Long journeys should be planned carefully and horses allowed regular rest periods and access to water. Respiratory problems can often be reduced if horses are able to lower their heads to floor level during rest periods.

Veterinary inspections

No horse showing symptoms of disease, lameness or other ailment should be raced when to do so would be against its best interests. Whenever there is any doubt, a veterinary inspection should be requested and this should be undertaken before the horse is allowed to race.


Horses mature at widely different rates. Training and racing schedules should be carefully planned to minimise the risk of musculo-skeletal injuries.

Surgical procedures

Any surgical procedures which threaten a horse’s welfare, the safety of other horses and riders should not be allowed in racing.

Severe or Recurrent Clinical Conditions

Horses with severe or recurrent clinical conditions, e.g. “bleeders” should, on veterinary advice, be temporarily or permanently excluded from racing.

Pregnant Mares

Mares should not be raced beyond 120 days of pregnancy.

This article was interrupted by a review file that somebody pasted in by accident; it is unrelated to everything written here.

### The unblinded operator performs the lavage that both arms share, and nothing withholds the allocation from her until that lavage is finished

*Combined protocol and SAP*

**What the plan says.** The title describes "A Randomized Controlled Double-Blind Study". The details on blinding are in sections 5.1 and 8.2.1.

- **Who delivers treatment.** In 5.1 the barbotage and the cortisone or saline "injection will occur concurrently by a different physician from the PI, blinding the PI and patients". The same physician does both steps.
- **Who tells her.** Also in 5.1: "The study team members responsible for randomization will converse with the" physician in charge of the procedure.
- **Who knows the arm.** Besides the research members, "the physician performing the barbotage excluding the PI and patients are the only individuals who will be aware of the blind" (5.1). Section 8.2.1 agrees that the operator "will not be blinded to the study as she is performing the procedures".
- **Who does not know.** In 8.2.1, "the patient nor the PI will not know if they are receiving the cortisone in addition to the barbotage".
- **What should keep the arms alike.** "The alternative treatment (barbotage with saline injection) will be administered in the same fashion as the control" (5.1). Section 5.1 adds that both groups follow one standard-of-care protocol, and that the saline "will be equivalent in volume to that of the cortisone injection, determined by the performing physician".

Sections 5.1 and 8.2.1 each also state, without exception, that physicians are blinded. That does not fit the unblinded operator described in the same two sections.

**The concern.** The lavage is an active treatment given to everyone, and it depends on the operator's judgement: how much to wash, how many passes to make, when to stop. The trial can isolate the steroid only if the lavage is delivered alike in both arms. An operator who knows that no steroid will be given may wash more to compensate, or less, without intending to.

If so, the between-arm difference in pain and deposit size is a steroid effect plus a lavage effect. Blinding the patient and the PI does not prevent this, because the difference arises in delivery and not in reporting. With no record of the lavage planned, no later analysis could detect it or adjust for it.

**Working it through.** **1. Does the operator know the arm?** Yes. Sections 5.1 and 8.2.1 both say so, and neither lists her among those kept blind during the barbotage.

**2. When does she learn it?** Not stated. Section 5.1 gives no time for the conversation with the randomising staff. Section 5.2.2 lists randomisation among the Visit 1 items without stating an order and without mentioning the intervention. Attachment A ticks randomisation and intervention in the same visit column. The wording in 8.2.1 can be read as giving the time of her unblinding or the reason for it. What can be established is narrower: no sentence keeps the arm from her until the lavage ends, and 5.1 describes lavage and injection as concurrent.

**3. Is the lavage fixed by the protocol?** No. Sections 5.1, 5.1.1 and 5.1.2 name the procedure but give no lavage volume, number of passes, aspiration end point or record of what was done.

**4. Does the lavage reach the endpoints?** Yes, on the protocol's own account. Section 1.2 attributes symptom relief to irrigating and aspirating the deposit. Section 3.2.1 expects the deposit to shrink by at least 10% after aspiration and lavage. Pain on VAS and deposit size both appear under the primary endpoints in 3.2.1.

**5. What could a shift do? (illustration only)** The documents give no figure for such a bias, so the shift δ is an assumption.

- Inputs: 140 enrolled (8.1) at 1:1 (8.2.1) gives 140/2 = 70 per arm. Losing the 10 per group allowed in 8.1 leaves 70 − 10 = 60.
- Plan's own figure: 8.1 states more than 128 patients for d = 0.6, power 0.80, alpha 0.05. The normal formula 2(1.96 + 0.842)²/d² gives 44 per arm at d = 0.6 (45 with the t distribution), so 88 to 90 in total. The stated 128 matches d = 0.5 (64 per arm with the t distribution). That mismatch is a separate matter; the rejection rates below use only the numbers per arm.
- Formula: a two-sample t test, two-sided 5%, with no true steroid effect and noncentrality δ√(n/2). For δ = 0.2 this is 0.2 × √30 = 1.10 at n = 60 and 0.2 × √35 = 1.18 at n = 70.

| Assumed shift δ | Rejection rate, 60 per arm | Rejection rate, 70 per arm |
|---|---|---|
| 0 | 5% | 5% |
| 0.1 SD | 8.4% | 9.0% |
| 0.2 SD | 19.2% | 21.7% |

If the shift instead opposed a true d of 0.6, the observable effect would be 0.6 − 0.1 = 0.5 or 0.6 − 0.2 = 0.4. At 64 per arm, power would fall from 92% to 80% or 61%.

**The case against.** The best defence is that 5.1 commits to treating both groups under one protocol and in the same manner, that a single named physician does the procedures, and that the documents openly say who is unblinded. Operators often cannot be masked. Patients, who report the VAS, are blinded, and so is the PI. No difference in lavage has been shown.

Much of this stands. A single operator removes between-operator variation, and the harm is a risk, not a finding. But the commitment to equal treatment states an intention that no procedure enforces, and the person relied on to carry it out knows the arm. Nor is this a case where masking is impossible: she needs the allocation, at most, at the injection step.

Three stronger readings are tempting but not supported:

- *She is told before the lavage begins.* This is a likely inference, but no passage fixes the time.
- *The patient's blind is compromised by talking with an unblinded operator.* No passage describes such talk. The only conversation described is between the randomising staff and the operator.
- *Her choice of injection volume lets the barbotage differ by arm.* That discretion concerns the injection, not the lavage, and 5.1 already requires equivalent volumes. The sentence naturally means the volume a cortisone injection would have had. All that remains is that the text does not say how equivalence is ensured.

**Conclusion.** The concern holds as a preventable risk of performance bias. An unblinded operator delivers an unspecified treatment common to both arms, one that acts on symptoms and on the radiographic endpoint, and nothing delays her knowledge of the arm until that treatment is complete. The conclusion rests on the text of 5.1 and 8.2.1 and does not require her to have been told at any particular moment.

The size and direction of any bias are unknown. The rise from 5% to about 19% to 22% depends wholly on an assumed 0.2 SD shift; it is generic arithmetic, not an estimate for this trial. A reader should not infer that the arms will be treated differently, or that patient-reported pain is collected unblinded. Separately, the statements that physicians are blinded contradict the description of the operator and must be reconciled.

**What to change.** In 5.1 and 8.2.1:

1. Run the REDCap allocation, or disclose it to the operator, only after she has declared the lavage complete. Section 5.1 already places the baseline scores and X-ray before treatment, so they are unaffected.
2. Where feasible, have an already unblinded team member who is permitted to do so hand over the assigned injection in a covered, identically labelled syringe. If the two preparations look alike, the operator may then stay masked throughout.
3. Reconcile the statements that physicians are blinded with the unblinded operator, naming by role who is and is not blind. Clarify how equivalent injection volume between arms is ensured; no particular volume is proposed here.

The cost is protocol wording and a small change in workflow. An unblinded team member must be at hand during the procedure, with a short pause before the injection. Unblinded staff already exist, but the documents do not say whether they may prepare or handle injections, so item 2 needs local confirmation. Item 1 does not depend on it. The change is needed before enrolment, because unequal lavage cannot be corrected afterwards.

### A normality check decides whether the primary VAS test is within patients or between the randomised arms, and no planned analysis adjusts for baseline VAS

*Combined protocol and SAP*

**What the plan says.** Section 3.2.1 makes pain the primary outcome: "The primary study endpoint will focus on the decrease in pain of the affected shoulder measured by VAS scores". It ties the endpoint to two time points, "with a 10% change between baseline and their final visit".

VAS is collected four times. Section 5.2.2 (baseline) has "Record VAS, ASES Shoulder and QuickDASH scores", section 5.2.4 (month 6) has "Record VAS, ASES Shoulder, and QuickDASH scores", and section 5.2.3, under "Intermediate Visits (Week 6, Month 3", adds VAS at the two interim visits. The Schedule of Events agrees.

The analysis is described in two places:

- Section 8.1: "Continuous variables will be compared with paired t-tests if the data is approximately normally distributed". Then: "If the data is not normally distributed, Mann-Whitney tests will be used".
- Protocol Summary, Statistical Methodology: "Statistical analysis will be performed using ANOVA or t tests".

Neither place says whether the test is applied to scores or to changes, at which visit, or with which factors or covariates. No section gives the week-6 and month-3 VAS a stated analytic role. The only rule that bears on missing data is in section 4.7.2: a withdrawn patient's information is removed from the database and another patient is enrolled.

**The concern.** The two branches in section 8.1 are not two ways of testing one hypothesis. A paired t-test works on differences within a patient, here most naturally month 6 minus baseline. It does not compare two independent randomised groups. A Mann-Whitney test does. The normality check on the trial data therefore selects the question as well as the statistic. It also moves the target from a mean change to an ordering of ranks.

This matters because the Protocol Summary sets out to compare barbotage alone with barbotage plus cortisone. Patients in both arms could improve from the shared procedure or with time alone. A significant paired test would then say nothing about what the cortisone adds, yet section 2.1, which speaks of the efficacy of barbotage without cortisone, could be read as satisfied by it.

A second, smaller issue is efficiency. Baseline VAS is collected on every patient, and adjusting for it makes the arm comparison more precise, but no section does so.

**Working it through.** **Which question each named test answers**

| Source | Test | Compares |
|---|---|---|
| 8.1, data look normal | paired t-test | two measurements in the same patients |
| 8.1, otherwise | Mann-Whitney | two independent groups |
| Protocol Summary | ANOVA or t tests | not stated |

Surface conditions

Race tracks and racing surfaces should be designed and maintained to reduce risk factors which lead to injuries. Particular attention should be paid to crossings, uneven racing surfaces and extremes of surface quality.

Steeplechasing and hurdling

Participation in these races should be restricted to horses with demonstrated jumping ability. Weights to be carried, race distance, number, size and design of fences should all be carefully assessed when planning these races.

Extreme weather

Common sense should be used when racing in extreme weather. Provision should be made to cool horses quickly after racing in hot and/or humid conditions. Horses which have raced in cold weather should be moved inside as soon as possible.